Introduction Our interpretation of a space is not simply rationalised through the perception of the physical body of a building or structure. Alongside the influence of phenomenological elements, it becomes apparent that there are frequently non-physical factors involved in our understanding of space. Imagination, language and social or cultural values seem to impact our evaluation and interpretation of a space in much the same way as the physical form. Presentation of specific spaces and buildings as ‘heritage’, instils significance to those spaces beyond their physicality. Lines between realities can become blurred, between the experience of the building as it presently exists and the experience of the building as it was or as it is implied. Heritage sites begin to exist in an almost parallel reality, between the present and the past. No longer functioning as intended but as vessels for information exchange. If we begin to understand these sites as multi-dimensional spaces how can we comfortably actualise the reality of these spaces? Are we to consider the tangible reality of a space as truth or do we allow for social or cultural histories and supernatural legend to make up a part of that truth? Through the study of the manifestos from UNESCO1 and English Heritage we begin to understand the concept of a ‘heritage’ space as being commonly defined as a space, site or place (or object) preserved due to an intrinsic value beyond its structural form. English Heritage defines it as “All inherited resources which people value for reasons beyond mere utility.”2 A significance of cultural, historical or social standing is often at the core of the reasoning behind its preservation.­­­­­Heritage sites, by definition, recognise that response to the physical realm makes up only a fraction of our understanding and experience of a space. Fundamentally, heritage refers to a physical article, yet ‘practices of heritage’3 tend to refer to social and cultural systems, such as language, celebration and lore. English Heritage demonstrates an intention to work within both these spheres of heritage definition, and employ each simultaneously in order to communicate site-specific understandings of heritage spaces4.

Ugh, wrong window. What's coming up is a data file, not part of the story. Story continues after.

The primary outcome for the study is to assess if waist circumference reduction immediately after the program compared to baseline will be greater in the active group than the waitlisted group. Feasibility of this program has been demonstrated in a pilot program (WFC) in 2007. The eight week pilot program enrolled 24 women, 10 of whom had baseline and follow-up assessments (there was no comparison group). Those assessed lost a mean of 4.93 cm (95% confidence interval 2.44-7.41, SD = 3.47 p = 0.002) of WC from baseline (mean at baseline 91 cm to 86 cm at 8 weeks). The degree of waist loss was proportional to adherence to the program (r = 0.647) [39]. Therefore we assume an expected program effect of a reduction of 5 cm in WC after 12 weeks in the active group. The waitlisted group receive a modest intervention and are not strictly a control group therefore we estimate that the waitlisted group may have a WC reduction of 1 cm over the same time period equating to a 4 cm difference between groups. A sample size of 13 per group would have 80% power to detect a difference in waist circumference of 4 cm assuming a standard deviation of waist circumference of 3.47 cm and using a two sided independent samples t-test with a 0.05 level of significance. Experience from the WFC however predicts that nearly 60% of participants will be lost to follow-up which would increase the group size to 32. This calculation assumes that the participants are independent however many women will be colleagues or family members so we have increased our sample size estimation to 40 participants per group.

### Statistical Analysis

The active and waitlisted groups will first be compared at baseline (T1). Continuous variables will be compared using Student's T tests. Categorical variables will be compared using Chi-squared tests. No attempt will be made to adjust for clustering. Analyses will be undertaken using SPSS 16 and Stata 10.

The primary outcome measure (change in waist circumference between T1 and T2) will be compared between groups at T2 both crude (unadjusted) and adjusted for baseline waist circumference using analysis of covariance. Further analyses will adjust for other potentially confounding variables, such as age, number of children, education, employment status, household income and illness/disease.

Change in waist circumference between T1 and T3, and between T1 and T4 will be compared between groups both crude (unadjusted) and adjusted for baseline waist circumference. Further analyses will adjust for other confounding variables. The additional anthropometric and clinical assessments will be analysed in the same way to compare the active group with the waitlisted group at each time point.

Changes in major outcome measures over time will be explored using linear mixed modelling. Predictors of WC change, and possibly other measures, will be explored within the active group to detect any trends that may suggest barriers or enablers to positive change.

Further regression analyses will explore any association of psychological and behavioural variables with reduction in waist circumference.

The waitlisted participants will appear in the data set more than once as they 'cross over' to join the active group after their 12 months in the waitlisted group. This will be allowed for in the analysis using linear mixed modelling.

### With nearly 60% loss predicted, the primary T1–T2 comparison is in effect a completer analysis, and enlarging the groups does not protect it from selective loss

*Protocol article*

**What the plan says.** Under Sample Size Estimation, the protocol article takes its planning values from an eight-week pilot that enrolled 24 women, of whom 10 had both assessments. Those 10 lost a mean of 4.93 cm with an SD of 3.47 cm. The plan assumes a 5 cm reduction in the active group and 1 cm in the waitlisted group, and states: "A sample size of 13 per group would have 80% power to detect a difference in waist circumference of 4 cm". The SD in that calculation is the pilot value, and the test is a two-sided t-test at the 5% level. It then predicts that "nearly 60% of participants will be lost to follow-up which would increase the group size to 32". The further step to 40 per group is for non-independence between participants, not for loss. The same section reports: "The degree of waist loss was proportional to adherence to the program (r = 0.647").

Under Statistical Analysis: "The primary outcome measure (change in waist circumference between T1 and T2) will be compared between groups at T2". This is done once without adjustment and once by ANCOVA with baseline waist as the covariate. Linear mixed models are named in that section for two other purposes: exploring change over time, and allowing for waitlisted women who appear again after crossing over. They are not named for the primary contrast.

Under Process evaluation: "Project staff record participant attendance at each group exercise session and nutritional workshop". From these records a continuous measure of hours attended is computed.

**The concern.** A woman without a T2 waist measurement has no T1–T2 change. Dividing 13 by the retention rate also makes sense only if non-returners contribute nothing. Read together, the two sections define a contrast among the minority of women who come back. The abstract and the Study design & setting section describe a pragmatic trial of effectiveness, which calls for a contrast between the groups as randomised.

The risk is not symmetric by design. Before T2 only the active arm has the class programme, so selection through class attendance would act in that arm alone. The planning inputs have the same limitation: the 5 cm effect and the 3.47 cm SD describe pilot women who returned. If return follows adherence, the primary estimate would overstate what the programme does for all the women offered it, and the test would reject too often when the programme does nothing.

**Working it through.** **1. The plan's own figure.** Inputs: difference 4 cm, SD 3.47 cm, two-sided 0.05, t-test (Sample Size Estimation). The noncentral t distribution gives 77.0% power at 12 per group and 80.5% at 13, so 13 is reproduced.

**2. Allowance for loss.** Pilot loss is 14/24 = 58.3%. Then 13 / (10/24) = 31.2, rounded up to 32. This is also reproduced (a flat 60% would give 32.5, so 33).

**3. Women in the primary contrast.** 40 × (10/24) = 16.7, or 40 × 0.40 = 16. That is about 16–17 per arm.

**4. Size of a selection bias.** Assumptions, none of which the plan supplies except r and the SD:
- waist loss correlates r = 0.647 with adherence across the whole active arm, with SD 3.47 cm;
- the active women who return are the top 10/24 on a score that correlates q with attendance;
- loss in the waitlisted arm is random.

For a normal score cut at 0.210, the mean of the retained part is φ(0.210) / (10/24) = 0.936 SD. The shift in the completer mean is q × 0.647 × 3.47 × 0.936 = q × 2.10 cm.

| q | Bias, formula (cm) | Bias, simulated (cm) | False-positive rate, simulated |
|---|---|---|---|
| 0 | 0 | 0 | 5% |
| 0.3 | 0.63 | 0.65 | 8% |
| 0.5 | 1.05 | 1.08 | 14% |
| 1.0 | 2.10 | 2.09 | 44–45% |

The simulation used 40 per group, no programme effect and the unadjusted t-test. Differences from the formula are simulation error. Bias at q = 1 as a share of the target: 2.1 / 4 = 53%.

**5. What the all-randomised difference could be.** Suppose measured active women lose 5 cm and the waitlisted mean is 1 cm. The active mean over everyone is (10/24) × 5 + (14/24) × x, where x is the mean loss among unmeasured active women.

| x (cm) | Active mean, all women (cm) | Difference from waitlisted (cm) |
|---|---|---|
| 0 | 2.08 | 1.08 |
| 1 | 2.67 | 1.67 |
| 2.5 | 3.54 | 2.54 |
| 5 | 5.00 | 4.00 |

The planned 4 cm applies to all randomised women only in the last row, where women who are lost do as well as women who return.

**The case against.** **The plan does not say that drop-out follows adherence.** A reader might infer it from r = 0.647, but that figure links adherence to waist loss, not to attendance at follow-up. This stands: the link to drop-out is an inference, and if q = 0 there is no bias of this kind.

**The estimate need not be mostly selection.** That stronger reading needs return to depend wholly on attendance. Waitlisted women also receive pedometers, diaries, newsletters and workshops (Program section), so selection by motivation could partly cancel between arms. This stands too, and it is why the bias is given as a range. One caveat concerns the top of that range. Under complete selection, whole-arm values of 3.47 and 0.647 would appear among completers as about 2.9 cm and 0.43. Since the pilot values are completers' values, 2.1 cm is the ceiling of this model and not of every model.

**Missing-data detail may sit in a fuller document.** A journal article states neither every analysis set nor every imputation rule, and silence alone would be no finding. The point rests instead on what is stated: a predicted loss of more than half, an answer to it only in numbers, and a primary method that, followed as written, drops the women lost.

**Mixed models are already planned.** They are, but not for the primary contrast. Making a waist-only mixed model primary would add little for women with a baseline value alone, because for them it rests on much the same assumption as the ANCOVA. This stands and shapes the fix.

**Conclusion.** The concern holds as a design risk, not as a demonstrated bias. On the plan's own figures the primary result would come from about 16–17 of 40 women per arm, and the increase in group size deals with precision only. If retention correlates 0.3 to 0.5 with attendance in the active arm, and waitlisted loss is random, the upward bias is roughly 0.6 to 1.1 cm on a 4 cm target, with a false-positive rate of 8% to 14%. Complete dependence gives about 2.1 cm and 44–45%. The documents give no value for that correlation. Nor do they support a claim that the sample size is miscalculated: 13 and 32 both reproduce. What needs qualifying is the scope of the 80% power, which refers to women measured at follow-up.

1  2  3  4 Conservation Principles, English Heritage, 2011 Conservation Principles, English Heritage, 2011, foreward 5